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October 8th, 2017
Cooking with Your Kids: How Cooking Together Can Increase Your Child’s Math Skills
posted by Karen Quinn, The Testing Mom
Let’s Make Pumpkin Chocolate Chip Cookies Together!
Today on the blog we will be delving into the exciting world of cooking and numbers. Baking and/or cooking is a cognitively engaging activity that combines tactile exploration with literacy and quantitative learning. Spending just a little time in the kitchen each week can be an excellent tool when it comes to preparing for math sections of the CogAT, ITBS, and OLSAT tests (just to name a few). The recipes that you choose with your child, as well as the skills reinforced, can be customized to the child’s age, and or grade level.
For example, if your child is in the process of learning fractions, provide him with a visual representation! Get out the liquid measuring cups so that he can see that 1/4 cup is half of a 1/2 cup. Tools such as measuring cups are valuable when it comes to volume relativity. Once he sees this example, continue the discussion on fractions. Ask him to compare 2/3 of a cup of water (or any of his favorite liquids) to 3/4 of a cup of water. After visually seeing the difference, have your child report which measurement is greater and which is less. If the child is older, he may be focusing on conversions such as the number of ounces in a cup, or the number of pints in a quart. Like the previous fraction example, cooking tools serve as excellent visuals. After repeatedly seeing these conversions within the context of cooking, your child will be more likely to access such calculations without the help of a visual aid.
Some Tips and Tricks!
- Start with baking! Baking encompasses a wide variety of quantitative skills such as addition, subtraction, fractions, and division. Not to mention, it is also great when it comes to integrating the use of teaspoons and tablespoons.
- Let your child take the lead! Get out your favorite cookbook, or take to the internet. Pinterest has an excellent assortment of recipes that are geared towards kids. Many of them have clear visuals and straightforward instructions!
- Follow directions. Cooking is an excellent way to reinforce your child’s ability to follow directions. It may be helpful for your child to read each step aloud. This way he or she can focus on each component of the recipe. Some children may even feel more comfortable writing out the entire recipe in terms that they better understand. The more accessible the recipe the better!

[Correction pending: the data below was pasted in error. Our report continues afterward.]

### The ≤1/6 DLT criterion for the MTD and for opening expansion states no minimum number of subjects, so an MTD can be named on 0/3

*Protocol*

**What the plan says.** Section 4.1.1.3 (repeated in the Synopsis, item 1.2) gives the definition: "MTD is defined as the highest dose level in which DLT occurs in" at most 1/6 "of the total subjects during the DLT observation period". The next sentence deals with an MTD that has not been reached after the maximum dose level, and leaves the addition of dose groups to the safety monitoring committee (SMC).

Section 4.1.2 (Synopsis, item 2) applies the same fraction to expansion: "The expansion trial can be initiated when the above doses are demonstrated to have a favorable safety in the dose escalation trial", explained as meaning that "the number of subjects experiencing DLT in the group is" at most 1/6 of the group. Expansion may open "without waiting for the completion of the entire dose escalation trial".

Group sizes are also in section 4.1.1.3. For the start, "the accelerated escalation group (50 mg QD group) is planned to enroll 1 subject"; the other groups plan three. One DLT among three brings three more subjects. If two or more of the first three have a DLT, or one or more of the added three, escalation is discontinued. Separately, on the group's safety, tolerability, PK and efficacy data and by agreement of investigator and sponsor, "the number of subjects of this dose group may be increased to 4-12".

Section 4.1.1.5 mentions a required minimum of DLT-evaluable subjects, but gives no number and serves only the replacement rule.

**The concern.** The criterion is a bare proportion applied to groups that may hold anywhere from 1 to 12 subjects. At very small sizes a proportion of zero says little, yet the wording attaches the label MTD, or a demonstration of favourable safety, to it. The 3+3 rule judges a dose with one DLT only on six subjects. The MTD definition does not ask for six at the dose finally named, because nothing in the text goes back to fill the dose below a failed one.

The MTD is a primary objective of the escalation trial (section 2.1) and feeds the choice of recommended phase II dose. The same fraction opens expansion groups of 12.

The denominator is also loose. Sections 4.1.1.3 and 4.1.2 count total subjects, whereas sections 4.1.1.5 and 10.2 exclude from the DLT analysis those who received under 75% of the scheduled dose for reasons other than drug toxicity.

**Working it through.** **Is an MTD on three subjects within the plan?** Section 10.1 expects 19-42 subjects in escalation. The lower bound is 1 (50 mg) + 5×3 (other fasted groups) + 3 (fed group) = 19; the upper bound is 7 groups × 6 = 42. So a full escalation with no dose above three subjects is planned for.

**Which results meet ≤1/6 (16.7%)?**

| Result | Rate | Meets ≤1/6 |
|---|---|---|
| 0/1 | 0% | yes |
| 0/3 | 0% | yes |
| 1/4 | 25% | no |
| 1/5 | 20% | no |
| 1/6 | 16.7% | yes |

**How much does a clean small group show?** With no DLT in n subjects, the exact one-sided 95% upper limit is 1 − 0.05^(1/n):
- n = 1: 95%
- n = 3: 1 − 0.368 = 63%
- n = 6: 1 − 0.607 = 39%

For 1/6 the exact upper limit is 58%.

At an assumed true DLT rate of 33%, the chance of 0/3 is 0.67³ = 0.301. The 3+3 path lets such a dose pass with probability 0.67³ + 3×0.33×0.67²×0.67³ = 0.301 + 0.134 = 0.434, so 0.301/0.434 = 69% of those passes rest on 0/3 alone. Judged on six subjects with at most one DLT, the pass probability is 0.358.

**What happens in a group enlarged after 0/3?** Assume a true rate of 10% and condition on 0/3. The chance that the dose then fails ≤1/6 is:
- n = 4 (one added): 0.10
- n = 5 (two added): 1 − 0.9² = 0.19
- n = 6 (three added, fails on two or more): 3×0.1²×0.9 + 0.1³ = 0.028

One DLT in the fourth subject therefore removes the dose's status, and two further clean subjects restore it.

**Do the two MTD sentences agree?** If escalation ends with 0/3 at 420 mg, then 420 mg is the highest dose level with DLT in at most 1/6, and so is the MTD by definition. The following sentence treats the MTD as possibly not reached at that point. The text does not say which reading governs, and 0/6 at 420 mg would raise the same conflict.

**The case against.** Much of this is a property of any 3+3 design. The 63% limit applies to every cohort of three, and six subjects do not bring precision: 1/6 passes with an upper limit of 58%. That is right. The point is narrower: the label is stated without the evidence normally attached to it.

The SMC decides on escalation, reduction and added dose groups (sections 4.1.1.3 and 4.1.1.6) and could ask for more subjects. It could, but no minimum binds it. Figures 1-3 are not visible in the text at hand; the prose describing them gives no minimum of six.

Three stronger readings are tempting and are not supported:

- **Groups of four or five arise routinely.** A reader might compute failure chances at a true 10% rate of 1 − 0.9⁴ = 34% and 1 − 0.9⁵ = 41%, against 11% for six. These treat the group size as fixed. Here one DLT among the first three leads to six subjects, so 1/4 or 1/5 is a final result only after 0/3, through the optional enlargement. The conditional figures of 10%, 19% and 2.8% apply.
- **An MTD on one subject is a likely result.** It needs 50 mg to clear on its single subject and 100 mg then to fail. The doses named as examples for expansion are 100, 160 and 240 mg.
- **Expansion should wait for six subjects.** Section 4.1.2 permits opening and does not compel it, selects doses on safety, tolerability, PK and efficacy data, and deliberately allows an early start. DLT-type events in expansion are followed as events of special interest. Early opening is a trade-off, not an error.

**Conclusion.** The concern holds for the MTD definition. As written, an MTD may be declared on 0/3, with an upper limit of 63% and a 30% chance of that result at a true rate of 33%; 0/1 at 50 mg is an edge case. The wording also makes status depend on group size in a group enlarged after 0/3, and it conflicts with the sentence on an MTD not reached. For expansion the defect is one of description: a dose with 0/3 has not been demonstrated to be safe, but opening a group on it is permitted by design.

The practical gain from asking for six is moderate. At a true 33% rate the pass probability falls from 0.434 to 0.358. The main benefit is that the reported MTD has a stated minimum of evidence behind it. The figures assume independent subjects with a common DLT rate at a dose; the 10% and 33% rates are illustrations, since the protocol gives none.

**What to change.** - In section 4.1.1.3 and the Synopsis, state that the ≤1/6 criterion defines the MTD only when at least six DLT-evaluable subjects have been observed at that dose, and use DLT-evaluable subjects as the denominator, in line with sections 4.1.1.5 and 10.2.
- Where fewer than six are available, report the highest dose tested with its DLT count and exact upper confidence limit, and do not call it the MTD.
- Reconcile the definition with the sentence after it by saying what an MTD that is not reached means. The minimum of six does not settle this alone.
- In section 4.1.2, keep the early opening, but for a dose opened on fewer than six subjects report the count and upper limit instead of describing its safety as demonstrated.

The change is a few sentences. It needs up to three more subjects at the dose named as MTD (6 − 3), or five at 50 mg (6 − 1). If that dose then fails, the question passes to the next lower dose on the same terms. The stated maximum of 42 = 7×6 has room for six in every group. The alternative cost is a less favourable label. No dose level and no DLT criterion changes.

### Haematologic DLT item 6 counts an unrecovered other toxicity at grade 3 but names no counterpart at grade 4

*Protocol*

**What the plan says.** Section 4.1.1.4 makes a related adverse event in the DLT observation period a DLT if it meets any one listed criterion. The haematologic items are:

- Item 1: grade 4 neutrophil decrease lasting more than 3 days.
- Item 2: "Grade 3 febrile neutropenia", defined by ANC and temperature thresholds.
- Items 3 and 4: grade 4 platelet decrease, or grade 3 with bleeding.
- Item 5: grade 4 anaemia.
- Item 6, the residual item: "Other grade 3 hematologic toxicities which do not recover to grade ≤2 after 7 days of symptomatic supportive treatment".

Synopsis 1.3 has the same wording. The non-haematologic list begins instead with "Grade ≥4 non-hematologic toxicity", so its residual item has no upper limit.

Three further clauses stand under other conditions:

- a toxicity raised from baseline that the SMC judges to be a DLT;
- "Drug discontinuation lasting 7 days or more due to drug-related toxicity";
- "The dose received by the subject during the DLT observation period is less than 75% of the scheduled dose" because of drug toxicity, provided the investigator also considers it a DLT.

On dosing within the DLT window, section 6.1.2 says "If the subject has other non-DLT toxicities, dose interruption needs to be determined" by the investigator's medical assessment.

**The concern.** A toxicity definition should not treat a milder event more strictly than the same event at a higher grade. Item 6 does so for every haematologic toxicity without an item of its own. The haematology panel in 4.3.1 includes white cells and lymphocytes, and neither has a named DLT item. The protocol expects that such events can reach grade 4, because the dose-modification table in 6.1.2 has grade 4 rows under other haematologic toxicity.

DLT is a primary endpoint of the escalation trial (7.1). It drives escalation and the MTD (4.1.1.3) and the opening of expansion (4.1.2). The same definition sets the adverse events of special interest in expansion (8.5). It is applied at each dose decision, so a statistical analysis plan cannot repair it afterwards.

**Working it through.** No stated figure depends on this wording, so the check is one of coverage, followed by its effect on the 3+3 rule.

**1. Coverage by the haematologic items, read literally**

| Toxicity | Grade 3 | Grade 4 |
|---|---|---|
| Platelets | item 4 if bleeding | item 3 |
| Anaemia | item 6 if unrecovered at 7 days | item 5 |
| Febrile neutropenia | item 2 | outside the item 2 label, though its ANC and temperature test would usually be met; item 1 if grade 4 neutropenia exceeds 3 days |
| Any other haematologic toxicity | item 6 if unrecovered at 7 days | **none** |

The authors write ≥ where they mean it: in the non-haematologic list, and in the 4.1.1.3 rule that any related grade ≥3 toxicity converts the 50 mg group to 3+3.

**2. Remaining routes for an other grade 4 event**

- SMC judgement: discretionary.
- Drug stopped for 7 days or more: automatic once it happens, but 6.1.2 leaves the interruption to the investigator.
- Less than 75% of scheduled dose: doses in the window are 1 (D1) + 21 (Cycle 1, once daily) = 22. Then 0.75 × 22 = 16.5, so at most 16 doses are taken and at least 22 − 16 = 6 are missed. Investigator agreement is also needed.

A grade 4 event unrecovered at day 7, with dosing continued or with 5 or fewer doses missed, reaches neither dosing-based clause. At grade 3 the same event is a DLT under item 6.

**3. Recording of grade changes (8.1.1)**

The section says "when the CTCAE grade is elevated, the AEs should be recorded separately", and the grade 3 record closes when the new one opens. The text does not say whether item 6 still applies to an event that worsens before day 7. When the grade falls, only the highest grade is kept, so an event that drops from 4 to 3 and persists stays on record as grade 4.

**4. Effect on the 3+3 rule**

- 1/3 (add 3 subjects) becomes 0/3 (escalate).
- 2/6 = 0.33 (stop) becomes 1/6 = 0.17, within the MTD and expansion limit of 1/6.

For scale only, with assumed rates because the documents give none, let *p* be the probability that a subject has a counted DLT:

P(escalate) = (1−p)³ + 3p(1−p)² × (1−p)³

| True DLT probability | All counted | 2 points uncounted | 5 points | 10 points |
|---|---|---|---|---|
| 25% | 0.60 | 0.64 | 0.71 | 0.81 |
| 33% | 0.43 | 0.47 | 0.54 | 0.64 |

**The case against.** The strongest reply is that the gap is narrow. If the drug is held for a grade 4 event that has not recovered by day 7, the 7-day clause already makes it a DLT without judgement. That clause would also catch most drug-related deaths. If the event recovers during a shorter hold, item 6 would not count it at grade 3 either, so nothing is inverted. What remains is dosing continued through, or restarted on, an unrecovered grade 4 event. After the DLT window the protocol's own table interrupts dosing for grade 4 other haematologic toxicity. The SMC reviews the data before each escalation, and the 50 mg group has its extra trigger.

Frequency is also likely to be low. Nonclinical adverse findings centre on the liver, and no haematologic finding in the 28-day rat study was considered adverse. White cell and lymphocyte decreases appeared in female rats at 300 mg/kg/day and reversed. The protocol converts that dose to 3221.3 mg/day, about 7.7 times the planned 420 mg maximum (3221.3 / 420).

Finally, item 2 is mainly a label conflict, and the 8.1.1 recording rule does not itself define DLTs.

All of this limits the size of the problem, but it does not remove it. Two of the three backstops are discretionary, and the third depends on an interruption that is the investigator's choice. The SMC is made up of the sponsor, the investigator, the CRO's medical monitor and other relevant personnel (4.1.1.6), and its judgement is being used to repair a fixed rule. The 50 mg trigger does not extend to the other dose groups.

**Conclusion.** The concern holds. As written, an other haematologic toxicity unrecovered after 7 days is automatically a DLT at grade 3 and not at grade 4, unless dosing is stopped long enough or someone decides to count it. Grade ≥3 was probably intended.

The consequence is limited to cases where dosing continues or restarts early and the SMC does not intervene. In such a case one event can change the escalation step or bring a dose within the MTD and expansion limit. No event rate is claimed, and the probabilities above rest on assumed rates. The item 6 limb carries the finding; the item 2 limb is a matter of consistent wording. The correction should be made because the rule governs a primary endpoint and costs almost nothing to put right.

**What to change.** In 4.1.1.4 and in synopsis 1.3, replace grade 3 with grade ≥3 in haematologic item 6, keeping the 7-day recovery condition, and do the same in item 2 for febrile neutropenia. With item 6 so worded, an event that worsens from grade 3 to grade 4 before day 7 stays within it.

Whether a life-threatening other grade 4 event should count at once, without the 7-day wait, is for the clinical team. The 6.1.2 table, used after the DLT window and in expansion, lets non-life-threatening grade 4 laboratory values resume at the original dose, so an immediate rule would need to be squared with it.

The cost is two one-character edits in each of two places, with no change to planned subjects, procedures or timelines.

- Mistakes happen. Like all learning experiences, errors are likely to be made when something is foreign or new. Cooking is a science and is very much skill based. A common mistake that is often made when cooking is understanding the difference between measuring solids and liquids. Ingredients such as flours and sugars require dry measuring cups, while oils, milk, and water call for liquid measuring cups. This is because there is quite a bit of variation between liquid and dry measurements.
Here’s the recipe for Pumpkin Chocolate Chips Cookies
Now that we have established the cognitive benefits of cooking, I want to take you through a fun but simple recipe. In honor of the fall season we will be baking pumpkin chocolate chip cookies. As I enumerate each step of the recipe, I will provide you with a corresponding teaching point. Together we will learn how to extract a rich quantitative lesson from a fun and tasty recipe!
- 1 cup sugar
- 1 tsp vanilla
- 1 egg
- 1/2 cup vegetable oil
- 2 tsp cinnamon
- 1/2 tsp salt
- 2 tsp baking powder
- 1 tsp baking soda
- 2 cup flour
- 8 oz semi-sweet chocolate chips
- 1 small can pumpkin
Start by sitting down with your child and looking at the recipe. Review the ingredient list and make sure that they are comfortable with what is required. Encourage them to start by gathering the cooking tools. If the child is younger, you can assist them with navigating the kitchen. Regardless, it is always helpful to be there for support!
If your child is new to cooking, explain that the dry ingredients are always prepared separately from the wet ingredients. This step is essential when it comes to infusing structure into the recipe.
Now it’s time to prepare and mix the dry ingredients